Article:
Linking in with other themes, it really is a process where you appreciate those people who are there helping pick you up from some really low moments. I can’t thank these people enough, and they know who they are – well they should do! I have learnt a lot through this process about how I will be with others close to me if they experience long-term injuries, but hopefully that doesn’t happen. There were so many people that helped me in different stages of the process and I am grateful to every single one of them. I am especially grateful to my closest family for picking me up in those really low moments I had from time to time. I also want to thank The Office and Parks and Recreation for the important role they had in making me laugh in my low moments – I binge watched The Office often during the initial post surgery process!
Fear of the Unknown
Before the operation I was having a bit of a panic attack from the fear of not knowing what to expect. Suffering from OCD made the whole experience a lot harder really, as anyone who knows the illness understands it comes with obsessing about all that could go wrong to the point it feels like it has actually happened! The ACL Club really helped here, as I put the quote “I cannot control exactly what happens in life, but I can control how I respond to it all. In my response is my greatest power” on the fridge, in front of where I did several of my early rehab exercises. I was obsessed with damaging the graft, and the impact this would have on my life given the time it had already taken to get to the point of being on the recovery journey. Walking into a washing machine and slipping in the street when walking on some soggy cardboard resulted in absolute meltdowns, the fear of not knowing if I had done something and the fear of knowing the set back that would result from having to start again really affected me. Thankfully, I had people around me giving me truth bombs and reminding me that it is all beyond my control and all I really can control is my response to this.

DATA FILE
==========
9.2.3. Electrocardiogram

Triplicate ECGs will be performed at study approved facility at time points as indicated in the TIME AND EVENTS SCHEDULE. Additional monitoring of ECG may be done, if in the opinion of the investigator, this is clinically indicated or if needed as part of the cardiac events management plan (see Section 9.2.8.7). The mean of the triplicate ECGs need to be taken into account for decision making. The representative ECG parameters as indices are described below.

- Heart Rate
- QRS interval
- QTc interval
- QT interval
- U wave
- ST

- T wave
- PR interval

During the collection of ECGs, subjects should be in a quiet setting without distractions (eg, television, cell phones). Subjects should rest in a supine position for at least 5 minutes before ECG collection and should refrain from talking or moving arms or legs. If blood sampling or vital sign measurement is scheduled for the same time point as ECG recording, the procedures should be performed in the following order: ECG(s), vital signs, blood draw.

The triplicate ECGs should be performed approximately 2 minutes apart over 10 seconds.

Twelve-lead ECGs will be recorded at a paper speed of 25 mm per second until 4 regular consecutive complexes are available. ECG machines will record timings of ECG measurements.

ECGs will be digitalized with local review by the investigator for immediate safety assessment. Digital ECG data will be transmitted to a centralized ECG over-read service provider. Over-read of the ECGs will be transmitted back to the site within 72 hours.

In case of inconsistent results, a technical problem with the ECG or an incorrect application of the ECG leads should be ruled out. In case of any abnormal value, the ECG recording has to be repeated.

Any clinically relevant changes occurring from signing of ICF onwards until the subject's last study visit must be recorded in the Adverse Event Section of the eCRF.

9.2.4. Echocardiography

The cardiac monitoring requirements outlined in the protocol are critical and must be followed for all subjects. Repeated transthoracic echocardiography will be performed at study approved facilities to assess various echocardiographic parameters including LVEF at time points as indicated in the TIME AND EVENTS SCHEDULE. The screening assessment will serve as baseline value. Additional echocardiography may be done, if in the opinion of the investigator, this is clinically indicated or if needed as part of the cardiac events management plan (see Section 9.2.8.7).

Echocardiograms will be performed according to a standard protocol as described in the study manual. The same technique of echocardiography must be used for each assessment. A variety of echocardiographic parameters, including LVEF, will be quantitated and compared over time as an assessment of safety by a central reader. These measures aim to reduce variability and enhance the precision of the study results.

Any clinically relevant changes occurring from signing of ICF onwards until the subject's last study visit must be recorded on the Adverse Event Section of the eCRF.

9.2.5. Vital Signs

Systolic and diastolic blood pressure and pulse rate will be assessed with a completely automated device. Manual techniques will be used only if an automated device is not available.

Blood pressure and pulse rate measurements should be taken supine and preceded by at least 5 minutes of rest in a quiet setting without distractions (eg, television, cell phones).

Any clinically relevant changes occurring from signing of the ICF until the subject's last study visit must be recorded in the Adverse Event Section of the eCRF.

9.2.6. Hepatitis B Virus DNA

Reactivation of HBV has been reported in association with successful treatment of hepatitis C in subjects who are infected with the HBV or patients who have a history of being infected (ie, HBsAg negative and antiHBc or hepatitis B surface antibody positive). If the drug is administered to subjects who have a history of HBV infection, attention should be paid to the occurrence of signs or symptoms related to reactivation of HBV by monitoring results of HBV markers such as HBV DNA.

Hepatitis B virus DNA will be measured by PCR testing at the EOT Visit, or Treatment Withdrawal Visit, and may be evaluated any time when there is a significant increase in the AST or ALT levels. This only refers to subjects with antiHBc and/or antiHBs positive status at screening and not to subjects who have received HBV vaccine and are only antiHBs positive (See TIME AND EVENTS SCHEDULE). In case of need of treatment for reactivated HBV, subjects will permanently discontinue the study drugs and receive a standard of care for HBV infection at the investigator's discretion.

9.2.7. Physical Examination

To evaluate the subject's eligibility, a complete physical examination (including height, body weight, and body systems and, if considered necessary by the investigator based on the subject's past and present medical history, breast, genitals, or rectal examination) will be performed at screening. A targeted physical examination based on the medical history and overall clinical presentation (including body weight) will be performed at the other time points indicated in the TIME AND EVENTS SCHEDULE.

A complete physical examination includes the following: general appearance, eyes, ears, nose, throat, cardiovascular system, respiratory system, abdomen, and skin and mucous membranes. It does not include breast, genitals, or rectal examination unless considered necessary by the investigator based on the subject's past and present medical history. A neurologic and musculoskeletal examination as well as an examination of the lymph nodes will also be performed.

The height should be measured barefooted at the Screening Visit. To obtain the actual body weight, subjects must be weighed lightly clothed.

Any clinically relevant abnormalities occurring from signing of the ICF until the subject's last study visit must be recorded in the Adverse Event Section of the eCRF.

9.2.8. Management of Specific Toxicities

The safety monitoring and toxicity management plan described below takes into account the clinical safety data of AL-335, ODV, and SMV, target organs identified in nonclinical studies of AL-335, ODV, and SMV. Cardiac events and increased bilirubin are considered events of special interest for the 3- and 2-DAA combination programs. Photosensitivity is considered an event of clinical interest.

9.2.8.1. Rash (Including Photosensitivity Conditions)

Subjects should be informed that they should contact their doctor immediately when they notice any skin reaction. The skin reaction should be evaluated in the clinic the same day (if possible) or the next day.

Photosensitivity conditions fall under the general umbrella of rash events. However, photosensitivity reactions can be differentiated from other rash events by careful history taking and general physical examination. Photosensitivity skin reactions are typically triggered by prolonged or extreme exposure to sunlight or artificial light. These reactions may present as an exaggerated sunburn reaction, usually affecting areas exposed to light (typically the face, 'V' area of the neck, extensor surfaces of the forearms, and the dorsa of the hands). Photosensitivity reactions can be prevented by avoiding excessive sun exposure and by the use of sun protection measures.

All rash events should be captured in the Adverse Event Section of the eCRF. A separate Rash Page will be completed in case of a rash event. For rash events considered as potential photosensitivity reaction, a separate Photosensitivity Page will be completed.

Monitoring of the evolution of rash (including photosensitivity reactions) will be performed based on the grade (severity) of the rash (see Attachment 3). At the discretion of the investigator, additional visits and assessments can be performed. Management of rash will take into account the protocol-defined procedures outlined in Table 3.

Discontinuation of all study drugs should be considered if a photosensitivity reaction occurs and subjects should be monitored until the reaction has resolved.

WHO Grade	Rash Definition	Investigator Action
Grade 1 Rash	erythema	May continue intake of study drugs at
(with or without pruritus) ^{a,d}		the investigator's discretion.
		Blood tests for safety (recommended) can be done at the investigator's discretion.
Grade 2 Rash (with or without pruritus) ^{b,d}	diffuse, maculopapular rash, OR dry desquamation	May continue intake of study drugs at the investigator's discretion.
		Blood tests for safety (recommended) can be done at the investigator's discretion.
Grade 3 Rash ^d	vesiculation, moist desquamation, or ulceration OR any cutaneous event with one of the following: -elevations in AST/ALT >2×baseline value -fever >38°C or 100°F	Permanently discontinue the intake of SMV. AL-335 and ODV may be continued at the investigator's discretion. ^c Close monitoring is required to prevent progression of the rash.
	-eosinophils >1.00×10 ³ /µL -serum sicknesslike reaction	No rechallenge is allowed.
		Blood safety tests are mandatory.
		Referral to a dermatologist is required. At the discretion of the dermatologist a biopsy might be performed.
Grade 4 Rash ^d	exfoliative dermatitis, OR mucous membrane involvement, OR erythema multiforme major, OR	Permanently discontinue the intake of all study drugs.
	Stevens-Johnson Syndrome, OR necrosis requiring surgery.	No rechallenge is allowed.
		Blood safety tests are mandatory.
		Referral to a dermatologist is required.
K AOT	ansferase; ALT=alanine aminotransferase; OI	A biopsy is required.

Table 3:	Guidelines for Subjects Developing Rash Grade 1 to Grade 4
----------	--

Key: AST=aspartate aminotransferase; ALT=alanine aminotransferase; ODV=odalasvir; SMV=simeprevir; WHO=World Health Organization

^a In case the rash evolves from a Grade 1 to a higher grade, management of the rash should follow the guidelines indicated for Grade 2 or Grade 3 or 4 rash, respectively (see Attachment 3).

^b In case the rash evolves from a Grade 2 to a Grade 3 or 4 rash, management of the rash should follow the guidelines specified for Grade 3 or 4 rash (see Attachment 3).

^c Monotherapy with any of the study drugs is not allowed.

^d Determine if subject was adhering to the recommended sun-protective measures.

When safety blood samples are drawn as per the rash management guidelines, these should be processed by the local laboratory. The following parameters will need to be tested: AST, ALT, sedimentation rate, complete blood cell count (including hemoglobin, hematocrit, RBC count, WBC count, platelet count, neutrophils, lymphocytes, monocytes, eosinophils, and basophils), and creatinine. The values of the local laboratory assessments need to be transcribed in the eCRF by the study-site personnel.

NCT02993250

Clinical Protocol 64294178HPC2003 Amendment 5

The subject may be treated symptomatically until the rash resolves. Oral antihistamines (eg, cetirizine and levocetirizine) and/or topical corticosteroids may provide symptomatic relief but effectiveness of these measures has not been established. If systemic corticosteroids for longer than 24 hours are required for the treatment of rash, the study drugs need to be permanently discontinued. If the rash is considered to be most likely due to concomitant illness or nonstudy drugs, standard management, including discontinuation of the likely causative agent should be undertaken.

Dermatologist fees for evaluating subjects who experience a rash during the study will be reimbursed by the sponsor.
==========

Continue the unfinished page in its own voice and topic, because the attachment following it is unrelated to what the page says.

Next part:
Feeling of Loss
This is a feeling that again was worse before surgery; once I woke up from surgery in the recovery room I was crying because of the immense sense of relief that I felt for finally being on the path to recovery – the pain and medication didn’t help either! This feeling of loss reduced but is something that doesn’t ever truly go away. Low days happen, and a feeling of just wanting to be able to kick a ball again has been difficult to deal with. I think if you can replace the feeling you get from playing football with something else – this is something a lot of people who have gone through this process have found helpful – that is great, but I just couldn’t seem to find something that had the same effect or feeling and there was always a hole that I couldn’t fill. I found the worst times being every Sunday morning, when I would usually be getting ready to play football I was getting ready to watch and times like this were the hardest to keep a positive mindset in. I was glad I went to the games though, I have shared some of my best moments in football on the sideline this last season with fellow players and no matter if you are on or off the pitch you are still a team mate and you want your fellow team mates to do well. The football we have started playing as well has been great to watch.